Unwinding of Rate Cut Bets Are Elevating Short-Term Yields

With the U.S. Federal Reserve recently standing pat on interest rate hikes, bets on rate cuts are dissipating as the data-dependent central bank seeks more confirmation before loosening monetary policy. In the meantime, it’s helping to fuel spikes in short-term yields.

There was much optimism heading into 2024 that rate cuts would eventually come, but now the capital markets are having to exercise a degree of patience. Swift and frequent rate cuts may very well turn into a more slow-paced, measured strategy by the Fed. That said, traders may be scaling back on their rate cut bets, which may be pushing short-term yields higher.

“Combined with significant new Treasury and corporate debt issuance, the unwind of rate cut bets has contributed to short-end bond yields pushing aggressively higher, seeing two-year yields threaten to break above 4.5%,” a Forex.com report noted.

Short-term bond funds were at their peak popularity during the Fed’s aggressive rate hikes the past couple of years. With the expectation of cuts to come, they lost a bit of their luster, but now they appear to be back in vogue.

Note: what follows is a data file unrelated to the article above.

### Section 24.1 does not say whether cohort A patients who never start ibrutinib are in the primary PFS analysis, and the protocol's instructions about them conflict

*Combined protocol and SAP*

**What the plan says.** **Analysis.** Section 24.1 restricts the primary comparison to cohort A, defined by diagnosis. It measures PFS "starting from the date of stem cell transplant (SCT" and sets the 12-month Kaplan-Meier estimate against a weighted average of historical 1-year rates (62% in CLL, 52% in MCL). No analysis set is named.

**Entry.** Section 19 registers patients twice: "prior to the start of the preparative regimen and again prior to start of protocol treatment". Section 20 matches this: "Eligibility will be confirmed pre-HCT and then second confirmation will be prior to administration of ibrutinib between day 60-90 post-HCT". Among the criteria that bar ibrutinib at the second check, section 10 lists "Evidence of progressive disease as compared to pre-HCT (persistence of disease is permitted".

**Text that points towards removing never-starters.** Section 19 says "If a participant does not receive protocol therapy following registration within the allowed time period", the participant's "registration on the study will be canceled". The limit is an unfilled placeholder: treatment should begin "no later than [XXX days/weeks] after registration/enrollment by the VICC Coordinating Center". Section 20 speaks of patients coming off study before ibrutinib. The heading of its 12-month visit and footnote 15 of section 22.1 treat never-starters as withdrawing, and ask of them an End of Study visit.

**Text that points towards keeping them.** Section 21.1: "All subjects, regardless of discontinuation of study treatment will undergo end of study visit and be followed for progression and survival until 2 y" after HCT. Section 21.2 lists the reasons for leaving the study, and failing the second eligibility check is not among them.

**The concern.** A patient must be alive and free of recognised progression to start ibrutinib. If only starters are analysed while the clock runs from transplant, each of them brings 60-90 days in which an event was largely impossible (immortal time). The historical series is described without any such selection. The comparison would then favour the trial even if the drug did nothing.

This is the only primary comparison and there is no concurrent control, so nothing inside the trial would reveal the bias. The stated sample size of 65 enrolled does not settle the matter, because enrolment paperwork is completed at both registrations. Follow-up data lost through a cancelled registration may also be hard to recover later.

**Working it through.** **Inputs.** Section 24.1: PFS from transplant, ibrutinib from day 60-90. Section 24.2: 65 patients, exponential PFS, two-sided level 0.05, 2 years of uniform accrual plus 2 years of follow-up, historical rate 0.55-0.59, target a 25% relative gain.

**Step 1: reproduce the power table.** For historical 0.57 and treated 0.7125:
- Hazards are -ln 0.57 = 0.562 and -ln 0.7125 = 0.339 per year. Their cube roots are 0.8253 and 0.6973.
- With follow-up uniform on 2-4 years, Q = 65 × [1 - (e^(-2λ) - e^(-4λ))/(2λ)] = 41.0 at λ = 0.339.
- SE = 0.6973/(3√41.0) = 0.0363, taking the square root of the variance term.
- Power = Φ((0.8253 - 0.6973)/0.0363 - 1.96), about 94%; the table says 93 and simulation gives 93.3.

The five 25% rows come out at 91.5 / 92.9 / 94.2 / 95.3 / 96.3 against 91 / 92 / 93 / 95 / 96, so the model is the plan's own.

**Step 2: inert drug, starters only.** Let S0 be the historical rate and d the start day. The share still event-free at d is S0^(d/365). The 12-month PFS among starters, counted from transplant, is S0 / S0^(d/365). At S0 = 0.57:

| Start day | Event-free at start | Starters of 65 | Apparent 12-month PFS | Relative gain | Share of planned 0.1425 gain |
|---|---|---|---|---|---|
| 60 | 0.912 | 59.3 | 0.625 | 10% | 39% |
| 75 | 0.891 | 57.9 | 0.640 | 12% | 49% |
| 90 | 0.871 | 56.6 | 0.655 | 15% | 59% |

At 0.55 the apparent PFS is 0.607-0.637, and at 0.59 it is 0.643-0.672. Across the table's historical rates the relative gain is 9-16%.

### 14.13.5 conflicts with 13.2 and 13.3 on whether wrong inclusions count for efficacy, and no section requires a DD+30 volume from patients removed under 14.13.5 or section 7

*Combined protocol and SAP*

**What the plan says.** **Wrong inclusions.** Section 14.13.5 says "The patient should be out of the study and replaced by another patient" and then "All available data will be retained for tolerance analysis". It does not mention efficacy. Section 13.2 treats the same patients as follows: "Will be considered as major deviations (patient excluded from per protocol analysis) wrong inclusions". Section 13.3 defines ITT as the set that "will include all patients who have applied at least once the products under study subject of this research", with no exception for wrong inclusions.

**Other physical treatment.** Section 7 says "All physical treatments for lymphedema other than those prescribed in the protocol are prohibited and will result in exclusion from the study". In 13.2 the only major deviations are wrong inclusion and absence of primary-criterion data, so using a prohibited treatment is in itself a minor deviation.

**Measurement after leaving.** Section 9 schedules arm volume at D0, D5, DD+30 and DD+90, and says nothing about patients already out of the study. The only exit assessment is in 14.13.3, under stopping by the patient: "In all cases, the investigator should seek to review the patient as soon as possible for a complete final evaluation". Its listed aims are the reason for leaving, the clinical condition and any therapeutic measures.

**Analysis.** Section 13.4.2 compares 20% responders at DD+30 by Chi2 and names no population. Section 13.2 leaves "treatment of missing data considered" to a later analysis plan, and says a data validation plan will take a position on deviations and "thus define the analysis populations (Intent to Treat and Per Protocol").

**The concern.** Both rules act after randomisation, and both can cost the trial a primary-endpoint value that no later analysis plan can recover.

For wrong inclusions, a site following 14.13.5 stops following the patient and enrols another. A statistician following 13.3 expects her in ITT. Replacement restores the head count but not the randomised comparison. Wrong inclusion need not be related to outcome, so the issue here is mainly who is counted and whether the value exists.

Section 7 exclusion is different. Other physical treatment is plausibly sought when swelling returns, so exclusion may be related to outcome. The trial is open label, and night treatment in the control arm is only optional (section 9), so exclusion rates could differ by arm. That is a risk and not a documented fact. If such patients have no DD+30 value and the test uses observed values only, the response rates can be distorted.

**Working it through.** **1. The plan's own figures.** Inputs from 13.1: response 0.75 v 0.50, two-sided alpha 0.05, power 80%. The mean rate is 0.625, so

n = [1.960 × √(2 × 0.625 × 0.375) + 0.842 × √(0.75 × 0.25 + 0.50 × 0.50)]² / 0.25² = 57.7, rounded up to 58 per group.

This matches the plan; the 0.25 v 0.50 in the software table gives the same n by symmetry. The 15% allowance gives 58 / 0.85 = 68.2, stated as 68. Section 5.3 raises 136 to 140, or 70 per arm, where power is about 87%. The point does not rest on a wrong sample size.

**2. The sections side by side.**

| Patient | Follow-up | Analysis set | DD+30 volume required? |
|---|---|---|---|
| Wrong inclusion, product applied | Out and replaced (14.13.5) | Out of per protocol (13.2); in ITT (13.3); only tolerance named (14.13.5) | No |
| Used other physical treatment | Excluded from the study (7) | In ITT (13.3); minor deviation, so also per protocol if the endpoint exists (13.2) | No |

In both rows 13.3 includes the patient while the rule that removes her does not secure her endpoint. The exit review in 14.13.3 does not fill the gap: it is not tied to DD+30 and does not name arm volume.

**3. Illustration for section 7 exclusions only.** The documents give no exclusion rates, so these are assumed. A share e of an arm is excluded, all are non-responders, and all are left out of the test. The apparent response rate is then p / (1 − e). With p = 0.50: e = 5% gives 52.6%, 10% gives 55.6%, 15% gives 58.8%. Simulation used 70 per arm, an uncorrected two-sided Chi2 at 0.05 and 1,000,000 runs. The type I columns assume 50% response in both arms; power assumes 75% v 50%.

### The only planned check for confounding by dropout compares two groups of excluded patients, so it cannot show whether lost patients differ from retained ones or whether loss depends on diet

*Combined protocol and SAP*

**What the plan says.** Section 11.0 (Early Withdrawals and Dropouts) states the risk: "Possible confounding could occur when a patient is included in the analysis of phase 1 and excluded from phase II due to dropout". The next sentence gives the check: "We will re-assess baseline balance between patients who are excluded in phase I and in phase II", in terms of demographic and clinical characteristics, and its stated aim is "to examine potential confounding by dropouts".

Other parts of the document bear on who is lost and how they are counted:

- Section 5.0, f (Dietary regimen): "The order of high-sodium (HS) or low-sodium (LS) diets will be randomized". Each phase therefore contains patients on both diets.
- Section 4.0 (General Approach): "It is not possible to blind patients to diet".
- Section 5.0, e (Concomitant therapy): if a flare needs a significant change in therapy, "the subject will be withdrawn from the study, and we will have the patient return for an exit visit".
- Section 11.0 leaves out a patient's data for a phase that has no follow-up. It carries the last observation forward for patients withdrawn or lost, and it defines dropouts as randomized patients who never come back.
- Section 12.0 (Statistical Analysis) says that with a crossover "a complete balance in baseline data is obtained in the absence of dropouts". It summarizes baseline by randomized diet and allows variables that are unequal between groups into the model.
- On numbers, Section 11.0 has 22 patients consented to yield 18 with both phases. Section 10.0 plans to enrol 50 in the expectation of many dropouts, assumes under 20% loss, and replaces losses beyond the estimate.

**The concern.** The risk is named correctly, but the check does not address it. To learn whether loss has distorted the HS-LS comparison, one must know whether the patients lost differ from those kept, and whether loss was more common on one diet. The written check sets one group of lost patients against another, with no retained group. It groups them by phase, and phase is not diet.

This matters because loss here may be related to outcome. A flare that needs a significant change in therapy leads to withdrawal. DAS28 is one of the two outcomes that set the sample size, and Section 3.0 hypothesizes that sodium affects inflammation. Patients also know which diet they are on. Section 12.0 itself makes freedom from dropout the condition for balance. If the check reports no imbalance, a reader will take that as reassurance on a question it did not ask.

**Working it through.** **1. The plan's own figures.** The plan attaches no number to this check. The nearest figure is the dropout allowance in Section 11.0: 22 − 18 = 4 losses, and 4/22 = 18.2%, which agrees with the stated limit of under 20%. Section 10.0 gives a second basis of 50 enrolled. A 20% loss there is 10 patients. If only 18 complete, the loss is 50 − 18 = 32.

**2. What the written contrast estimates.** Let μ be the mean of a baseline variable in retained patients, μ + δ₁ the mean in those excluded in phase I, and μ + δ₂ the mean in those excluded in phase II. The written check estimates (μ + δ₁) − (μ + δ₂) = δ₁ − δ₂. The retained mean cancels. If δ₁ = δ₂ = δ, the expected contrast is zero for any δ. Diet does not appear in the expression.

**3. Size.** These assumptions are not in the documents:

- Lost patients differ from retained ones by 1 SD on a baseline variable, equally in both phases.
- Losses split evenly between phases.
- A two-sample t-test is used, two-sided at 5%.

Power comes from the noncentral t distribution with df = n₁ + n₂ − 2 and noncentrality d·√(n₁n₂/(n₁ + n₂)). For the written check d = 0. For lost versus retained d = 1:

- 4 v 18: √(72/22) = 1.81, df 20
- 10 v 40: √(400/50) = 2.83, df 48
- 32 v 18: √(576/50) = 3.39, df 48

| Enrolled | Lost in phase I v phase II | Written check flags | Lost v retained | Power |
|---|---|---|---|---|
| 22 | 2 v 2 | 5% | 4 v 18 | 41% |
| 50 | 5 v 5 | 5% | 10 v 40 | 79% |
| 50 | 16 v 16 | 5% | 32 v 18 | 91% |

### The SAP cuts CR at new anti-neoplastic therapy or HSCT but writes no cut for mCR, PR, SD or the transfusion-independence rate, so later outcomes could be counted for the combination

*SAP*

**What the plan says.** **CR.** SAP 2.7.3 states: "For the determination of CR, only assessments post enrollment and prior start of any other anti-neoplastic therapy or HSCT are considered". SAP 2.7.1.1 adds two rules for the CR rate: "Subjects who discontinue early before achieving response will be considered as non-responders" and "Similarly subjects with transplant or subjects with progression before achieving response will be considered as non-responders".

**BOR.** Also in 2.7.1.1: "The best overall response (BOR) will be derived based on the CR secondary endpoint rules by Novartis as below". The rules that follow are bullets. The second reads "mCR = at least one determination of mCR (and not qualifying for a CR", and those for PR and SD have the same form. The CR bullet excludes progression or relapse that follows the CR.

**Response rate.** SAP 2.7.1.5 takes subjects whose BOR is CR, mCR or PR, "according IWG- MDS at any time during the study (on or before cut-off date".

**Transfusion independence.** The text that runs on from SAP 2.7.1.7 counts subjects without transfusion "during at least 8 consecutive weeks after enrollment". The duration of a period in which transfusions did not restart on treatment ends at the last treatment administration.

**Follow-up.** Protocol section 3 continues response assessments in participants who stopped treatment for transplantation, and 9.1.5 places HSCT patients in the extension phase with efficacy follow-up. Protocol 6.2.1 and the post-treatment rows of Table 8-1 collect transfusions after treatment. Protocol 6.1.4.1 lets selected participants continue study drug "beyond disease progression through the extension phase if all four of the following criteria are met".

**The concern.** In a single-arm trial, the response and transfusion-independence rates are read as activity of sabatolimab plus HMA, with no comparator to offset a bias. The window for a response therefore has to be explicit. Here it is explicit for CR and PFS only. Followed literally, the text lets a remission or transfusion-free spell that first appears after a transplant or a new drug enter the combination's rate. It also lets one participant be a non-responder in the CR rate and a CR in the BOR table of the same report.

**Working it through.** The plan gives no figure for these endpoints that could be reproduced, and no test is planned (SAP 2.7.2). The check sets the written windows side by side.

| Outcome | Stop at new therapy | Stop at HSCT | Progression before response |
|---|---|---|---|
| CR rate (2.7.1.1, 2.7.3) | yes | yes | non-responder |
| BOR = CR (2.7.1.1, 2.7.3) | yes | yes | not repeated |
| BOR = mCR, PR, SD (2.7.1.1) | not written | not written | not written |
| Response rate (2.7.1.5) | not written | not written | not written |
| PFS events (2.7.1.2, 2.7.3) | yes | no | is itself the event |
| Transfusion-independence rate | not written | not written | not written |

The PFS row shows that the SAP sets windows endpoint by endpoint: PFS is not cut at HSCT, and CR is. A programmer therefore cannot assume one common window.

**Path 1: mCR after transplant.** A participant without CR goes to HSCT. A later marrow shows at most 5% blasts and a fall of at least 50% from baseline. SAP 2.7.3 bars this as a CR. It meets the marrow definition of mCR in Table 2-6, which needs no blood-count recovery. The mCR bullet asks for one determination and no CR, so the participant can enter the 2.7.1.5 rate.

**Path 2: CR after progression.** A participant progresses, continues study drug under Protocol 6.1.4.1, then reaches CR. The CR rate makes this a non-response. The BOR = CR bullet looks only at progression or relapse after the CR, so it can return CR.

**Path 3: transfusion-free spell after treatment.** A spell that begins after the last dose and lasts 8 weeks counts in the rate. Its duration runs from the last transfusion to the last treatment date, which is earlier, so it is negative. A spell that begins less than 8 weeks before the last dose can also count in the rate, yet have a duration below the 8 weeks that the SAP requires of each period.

“If you look on the daily chart below, that’s where buyers have moved in since December, helping to cap yields below this level,” Forex.com added. “But will that remain the case when the momentum with the economy, interest rate expectations and inflation all moving in the same direction? It feels like a matter of when, not if, right now unless something serious in the economy breaks.”

US2s Feb 12

Source: Refinitiv

Take Advantage of Short-Term Yields

While short-term yields are pushing higher, it’s a reminder to fixed income investors that short-term bond funds are an option to park cash temporarily. So, for example, an investor can opt for a short-term bond fund with a more competitive interest rate yield as opposed to a money market fund.

That said, one bond fund to consider is the Vanguard Short-Term Corporate Bond Index Fund ETF Shares (VCSH), which seeks to track the the performance of the Bloomberg U.S. 1-5 Year Corporate Bond Index. The index includes U.S.-dollar-denominated, investment-grade, fixed-rate, taxable securities issued by industrial, utility, and financial companies, with maturities between one and five years. As of February 9, the fund has a 30-day SEC yield of just under 5%.

For fixed income investors who don’t want to take on the additional credit risk of corporate bonds, they can consider the Vanguard Short-Term Treasury ETF (VGSH). The fund tracks the Bloomberg US Treasury (1-3 Y) index, maintaining exposure to high-quality (investment-grade) U.S. Treasury bonds. Despite the focus on safe haven Treasury debt, fixed income investors aren’t sacrificing much yield. The fund’s 30-day SEC yield as of February 8 is 4.42%.

For more news, information, and analysis, visit the Fixed Income Channel.